There are usually three steps in the process: lab milling, pilot milling, and production milling. There are usually three steps in the process: lab milling, pilot milling, and production milling. Although throughputs vary with each individual application, a plausible example of batches through scale-up would be 1-10 kgs in the lab, 25-100 kgs in the pilot plant and 400-800 kgs in production. Breaking it down in this way helps to remind us that scale-up is simply a methodical and staggered increase in milling throughput. The emphasis should be towards identifying and overcoming deviation between each stage, with the ultimate objective of manufacturing a high-quality and reproducible output, at the lowest possible cost.

Lab Milling

Lab milling is the discovery phase of product scale-up, providing R&D with a platform to test and study material behaviour during conical milling. This enables them to micro-monitor material properties (particle size distribution, particle shape) and identify process factors which impact or are impacted by the material (heat generation, capacity).

For example, a faster impeller speed will produce a smaller particle and higher throughput, but will also generate more heat. Many materials are temperature sensitive, so while pushing a particle to its limit may be suitable on a laboratory sized batch, in the context of production these limitations could prove debilitating. Similarly, a screen with a small hole will give a finer particle, but will also restrict capacity and generate more heat. Hence, a significant role of lab milling is to provide a balance between a desirable particle and a realistically achievable process – a key deliverable should be handing over critical process parameters for the larger-scale pilot and production mills to follow.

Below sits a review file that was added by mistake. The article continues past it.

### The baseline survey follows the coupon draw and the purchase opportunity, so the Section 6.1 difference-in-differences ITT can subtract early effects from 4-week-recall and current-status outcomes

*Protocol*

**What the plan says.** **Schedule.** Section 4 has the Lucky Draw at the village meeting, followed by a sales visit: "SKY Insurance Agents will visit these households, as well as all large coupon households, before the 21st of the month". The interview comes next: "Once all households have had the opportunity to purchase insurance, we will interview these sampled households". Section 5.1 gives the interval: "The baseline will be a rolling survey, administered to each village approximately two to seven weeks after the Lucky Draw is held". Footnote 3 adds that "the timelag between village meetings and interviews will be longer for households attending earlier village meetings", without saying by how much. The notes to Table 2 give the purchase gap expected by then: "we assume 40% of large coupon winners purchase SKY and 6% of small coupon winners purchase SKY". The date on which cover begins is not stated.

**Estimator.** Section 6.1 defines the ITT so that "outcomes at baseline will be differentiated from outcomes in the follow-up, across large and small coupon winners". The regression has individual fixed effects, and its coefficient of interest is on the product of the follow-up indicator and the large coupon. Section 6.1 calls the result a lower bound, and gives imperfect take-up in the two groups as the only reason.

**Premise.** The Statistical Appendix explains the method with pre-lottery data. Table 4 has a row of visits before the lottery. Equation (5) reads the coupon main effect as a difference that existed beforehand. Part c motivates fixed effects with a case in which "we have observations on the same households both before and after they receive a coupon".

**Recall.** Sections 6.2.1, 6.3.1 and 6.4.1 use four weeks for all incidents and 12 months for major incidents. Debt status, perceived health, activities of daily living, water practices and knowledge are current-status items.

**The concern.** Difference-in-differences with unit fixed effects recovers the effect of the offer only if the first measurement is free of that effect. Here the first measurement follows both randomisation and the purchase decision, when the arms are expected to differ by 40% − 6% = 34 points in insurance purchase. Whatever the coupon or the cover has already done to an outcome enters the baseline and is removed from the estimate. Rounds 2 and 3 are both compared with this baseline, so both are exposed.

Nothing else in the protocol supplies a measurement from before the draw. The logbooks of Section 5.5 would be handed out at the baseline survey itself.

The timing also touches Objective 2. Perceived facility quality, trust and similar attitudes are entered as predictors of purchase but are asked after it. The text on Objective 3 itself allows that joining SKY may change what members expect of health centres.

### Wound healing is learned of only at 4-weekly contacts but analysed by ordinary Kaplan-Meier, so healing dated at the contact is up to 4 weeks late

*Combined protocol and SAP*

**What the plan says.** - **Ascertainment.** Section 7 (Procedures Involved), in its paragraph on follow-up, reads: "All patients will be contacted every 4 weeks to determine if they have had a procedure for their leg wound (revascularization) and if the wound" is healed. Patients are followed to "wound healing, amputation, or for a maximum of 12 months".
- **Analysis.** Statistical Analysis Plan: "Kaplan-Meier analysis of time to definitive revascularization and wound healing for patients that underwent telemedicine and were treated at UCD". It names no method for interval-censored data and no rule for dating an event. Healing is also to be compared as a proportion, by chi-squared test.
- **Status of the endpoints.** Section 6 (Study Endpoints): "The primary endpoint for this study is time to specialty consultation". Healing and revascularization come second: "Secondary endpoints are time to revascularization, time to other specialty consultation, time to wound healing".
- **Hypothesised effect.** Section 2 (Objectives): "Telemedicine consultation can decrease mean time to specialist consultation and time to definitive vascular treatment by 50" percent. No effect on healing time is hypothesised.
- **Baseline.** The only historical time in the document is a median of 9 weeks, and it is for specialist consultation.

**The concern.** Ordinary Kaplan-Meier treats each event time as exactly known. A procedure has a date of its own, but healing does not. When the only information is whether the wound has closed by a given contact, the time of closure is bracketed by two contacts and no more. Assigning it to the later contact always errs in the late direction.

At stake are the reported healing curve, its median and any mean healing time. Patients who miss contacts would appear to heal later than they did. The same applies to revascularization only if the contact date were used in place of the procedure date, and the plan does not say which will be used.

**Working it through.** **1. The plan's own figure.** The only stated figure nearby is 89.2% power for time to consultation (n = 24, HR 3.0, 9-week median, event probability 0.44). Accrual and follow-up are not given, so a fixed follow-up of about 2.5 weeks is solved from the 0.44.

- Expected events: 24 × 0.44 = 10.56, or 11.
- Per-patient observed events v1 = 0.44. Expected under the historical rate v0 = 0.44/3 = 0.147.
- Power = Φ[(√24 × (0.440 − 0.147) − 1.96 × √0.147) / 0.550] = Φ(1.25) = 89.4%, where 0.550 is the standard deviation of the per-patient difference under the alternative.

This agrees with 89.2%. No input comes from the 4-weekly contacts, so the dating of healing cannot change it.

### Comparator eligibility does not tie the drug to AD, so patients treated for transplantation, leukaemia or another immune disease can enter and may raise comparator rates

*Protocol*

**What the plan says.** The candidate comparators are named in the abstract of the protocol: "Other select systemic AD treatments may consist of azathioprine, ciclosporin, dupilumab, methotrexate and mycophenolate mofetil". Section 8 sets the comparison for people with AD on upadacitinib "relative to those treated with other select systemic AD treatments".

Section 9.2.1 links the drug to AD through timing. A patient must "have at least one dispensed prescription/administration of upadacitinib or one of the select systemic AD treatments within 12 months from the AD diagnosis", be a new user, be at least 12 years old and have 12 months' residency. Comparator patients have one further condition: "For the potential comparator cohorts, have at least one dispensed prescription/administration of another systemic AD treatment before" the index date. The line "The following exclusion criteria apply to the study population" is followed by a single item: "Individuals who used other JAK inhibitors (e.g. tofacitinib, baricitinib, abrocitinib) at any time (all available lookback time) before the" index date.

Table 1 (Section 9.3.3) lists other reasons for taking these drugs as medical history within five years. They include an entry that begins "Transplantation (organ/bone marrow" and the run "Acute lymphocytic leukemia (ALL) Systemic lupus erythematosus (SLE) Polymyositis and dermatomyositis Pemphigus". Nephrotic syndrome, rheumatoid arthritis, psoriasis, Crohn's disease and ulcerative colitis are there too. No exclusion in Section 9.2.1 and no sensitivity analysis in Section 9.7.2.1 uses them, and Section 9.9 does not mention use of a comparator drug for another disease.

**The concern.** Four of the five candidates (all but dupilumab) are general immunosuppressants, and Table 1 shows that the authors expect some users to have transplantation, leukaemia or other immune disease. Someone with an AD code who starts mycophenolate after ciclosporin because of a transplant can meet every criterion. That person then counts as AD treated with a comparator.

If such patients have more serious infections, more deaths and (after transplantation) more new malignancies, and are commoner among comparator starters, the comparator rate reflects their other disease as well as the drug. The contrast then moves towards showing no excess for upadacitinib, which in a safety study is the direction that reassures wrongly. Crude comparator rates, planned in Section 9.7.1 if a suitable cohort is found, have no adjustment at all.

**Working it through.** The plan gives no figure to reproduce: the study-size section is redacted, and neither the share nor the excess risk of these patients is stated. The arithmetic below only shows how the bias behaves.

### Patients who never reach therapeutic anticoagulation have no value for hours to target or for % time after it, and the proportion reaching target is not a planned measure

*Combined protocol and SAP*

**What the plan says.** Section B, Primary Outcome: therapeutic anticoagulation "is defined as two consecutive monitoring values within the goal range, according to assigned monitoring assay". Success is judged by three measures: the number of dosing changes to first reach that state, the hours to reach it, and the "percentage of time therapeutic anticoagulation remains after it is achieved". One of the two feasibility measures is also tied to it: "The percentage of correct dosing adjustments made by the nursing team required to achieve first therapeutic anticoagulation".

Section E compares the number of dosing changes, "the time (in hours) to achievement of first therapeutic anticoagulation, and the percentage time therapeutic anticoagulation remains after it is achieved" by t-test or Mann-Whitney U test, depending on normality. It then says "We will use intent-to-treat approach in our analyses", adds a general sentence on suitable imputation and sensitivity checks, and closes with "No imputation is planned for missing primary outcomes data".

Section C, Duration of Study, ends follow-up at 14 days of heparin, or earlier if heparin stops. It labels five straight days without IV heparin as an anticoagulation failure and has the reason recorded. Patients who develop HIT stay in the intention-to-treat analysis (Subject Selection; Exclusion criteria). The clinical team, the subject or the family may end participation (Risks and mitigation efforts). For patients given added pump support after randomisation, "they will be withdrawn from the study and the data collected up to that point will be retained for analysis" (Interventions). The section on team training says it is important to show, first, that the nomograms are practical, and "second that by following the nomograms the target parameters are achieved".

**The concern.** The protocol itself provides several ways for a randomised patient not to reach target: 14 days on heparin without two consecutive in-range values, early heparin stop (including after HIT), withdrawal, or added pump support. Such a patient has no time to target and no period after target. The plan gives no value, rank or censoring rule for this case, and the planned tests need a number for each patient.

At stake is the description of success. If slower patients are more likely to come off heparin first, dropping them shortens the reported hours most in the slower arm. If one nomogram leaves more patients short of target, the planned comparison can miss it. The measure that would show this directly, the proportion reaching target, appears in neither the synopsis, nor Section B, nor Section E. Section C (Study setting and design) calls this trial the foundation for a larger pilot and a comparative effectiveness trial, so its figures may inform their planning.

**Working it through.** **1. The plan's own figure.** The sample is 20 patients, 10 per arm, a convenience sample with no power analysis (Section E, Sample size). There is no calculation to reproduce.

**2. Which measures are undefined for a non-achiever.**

The target particle size distribution should be guided by the intended purpose of each ingredient and its contribution to the final product. To a large extent, the output of postmilled materials will depend on the degree of aggregation of the premilled ingredients. To give an accurate indication of eventual particle size distribution, it is recommended you plan to surrender a small material loss for each lab milling batch (approximately equivalent to a screen full of material). This should be regarded as a necessary evil; it is important to remember that the purpose of lab milling is to accurately forecast the outcome of a much larger production batch.

To be specific, at the end of a batch there is not enough downward gravitational force pushing material into the milling chamber. Consequently, although this material would eventually pass through the screen, the product would be ‘stirring’ rather than milling, taking an excessive amount of time, thereby producing a disproportionate amount of small particulate or fines.

For example, on a lab size machine ~50g of a 1kg batch may be retained in the screen under these conditions (5%). Meanwhile, in production, only the last ~1kg of 600kgs would mill under the same conditions (0.166%). Hence, if both were left to mill the entirety of the batch, the lab machine would show a significantly larger proportion of fines and over-milled material than would be the reality in production.

It is obvious to note that the more rigorous and robust the small-scale work, the easier process scale-up will be. Lab milling results are used to draw correlations to proposed pilot and production milling setups, so should test all relevant variables and generate informative data sets. This is particularly pertinent for conical milling, where so many parameters can be changed on a single machine; hole size, hole shape, impeller type and impeller rotation speed. By probing the outcome of each variable, R&D staff can not only identify a path to production, but also gain an understanding of potential problems that could occur in a scale-up situation.